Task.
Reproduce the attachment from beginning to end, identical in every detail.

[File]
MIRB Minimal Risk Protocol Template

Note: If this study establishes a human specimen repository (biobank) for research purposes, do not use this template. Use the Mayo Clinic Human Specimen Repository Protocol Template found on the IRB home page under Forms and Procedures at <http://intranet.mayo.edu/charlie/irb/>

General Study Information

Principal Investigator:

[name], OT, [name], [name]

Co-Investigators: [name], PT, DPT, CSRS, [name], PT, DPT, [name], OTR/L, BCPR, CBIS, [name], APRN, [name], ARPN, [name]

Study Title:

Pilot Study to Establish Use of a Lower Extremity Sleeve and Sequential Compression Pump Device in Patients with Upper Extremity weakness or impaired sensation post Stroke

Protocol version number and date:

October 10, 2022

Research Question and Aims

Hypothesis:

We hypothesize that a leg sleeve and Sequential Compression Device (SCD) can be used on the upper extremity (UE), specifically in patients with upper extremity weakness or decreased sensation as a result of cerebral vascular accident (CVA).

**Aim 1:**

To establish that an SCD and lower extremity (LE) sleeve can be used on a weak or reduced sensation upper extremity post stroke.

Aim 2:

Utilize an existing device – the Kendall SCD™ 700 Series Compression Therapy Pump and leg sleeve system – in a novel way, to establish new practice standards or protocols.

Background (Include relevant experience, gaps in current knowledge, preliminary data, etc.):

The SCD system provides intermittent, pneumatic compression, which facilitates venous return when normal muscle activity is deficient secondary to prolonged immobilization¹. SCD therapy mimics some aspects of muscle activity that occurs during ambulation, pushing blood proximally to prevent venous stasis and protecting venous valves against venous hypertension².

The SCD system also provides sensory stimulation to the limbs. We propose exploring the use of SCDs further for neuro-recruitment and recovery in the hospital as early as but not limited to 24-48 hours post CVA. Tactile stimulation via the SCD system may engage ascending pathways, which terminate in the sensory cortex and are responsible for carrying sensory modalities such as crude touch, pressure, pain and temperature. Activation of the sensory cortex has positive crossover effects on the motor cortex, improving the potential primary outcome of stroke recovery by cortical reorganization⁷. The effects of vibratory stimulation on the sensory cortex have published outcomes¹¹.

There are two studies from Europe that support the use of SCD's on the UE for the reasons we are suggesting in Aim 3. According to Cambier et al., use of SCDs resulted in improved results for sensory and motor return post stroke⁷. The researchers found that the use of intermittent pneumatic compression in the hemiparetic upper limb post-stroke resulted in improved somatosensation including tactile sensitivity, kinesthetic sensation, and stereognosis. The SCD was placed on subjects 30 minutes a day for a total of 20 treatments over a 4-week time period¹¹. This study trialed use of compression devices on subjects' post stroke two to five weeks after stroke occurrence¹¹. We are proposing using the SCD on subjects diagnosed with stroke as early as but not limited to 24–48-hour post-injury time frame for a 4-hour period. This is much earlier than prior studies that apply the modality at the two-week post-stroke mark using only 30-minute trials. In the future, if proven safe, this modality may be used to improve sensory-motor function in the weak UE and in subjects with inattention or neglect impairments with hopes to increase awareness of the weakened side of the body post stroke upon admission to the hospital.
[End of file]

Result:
MIRB Minimal Risk Protocol Template

Note: If this study establishes a human specimen repository (biobank) for research purposes, do not use this template. Use the Mayo Clinic Human Specimen Repository Protocol Template found on the IRB home page under Forms and Procedures at <http://intranet.mayo.edu/charlie/irb/>

General Study Information

Principal Investigator:

[name], OT, [name], [name]

Co-Investigators: [name], PT, DPT, CSRS, [name], PT, DPT, [name], OTR/L, BCPR, CBIS, [name], APRN, [name], ARPN, [name]

Study Title:

Pilot Study to Establish Use of a Lower Extremity Sleeve and Sequential Compression Pump Device in Patients with Upper Extremity weakness or impaired sensation post Stroke

Protocol version number and date:

October 10, 2022

Research Question and Aims

Hypothesis:

We hypothesize that a leg sleeve and Sequential Compression Device (SCD) can be used on the upper extremity (UE), specifically in patients with upper extremity weakness or decreased sensation as a result of cerebral vascular accident (CVA).

**Aim 1:**

To establish that an SCD and lower extremity (LE) sleeve can be used on a weak or reduced sensation upper extremity post stroke.

Aim 2:

Utilize an existing device – the Kendall SCD™ 700 Series Compression Therapy Pump and leg sleeve system – in a novel way, to establish new practice standards or protocols.

Background (Include relevant experience, gaps in current knowledge, preliminary data, etc.):

The SCD system provides intermittent, pneumatic compression, which facilitates venous return when normal muscle activity is deficient secondary to prolonged immobilization¹. SCD therapy mimics some aspects of muscle activity that occurs during ambulation, pushing blood proximally to prevent venous stasis and protecting venous valves against venous hypertension².

The SCD system also provides sensory stimulation to the limbs. We propose exploring the use of SCDs further for neuro-recruitment and recovery in the hospital as early as but not limited to 24-48 hours post CVA. Tactile stimulation via the SCD system may engage ascending pathways, which terminate in the sensory cortex and are responsible for carrying sensory modalities such as crude touch, pressure, pain and temperature. Activation of the sensory cortex has positive crossover effects on the motor cortex, improving the potential primary outcome of stroke recovery by cortical reorganization⁷. The effects of vibratory stimulation on the sensory cortex have published outcomes¹¹.

There are two studies from Europe that support the use of SCD's on the UE for the reasons we are suggesting in Aim 3. According to Cambier et al., use of SCDs resulted in improved results for sensory and motor return post stroke⁷. The researchers found that the use of intermittent pneumatic compression in the hemiparetic upper limb post-stroke resulted in improved somatosensation including tactile sensitivity, kinesthetic sensation, and stereognosis. The SCD was placed on subjects 30 minutes a day for a total of 20 treatments over a 4-week time period¹¹. This study trialed use of compression devices on subjects' post stroke two to five weeks after stroke occurrence¹¹. We are proposing using the SCD on subjects diagnosed with stroke as early as but not limited to 24–48-hour post-injury time frame for a 4-hour period. This is much earlier than prior studies that apply the modality at the two-week post-stroke mark using only 30-minute trials. In the future, if proven safe, this modality may be used to improve sensory-motor function in the weak UE and in subjects with inattention or neglect impairments with hopes to increase awareness of the weakened side of the body post stroke upon admission to the hospital.